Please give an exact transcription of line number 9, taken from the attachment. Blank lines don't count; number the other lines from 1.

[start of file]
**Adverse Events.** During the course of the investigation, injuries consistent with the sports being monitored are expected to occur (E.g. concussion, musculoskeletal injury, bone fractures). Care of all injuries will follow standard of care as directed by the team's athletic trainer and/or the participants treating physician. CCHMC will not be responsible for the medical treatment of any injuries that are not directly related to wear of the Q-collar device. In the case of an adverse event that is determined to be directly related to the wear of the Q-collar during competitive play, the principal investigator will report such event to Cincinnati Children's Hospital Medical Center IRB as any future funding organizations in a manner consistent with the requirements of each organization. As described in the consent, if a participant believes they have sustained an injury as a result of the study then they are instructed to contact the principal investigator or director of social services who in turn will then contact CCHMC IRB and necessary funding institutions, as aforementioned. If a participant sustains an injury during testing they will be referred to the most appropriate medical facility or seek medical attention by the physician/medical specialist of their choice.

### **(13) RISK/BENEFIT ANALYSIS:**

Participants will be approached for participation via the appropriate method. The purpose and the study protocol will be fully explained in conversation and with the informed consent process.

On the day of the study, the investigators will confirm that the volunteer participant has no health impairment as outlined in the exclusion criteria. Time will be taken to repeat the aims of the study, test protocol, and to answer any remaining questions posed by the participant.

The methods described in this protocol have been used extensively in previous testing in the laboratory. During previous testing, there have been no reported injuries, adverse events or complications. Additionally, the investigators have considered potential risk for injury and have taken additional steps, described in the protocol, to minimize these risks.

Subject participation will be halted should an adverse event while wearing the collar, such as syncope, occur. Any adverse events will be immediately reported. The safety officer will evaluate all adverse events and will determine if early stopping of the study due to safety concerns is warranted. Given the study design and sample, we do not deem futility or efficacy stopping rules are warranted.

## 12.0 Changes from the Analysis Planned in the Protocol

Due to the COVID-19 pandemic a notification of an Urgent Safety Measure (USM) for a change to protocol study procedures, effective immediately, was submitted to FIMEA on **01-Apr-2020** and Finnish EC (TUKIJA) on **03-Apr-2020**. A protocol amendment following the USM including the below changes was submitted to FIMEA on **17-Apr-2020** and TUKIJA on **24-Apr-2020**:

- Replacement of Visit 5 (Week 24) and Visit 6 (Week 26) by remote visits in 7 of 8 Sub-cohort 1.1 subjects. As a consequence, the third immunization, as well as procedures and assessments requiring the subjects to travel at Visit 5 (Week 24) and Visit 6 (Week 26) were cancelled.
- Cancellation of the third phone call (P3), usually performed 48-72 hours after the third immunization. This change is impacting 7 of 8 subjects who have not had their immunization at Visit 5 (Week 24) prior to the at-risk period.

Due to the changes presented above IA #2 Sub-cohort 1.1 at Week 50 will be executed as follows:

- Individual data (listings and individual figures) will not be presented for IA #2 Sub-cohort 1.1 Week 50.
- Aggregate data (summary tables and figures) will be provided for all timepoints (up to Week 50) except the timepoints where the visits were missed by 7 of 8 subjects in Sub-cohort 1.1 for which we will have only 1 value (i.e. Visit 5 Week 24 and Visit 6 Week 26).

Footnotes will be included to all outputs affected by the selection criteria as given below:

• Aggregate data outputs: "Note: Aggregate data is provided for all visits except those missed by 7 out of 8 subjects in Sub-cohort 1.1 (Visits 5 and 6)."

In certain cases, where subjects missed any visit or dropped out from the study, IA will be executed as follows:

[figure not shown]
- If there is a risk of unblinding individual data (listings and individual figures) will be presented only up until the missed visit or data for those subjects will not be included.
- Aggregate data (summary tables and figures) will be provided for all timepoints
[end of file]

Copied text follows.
- Replacement of Visit 5 (Week 24) and Visit 6 (Week 26) by remote visits in 7 of 8 Sub-cohort 1.1 subjects. As a consequence, the third immunization, as well as procedures and assessments requiring the subjects to travel at Visit 5 (Week 24) and Visit 6 (Week 26) were cancelled.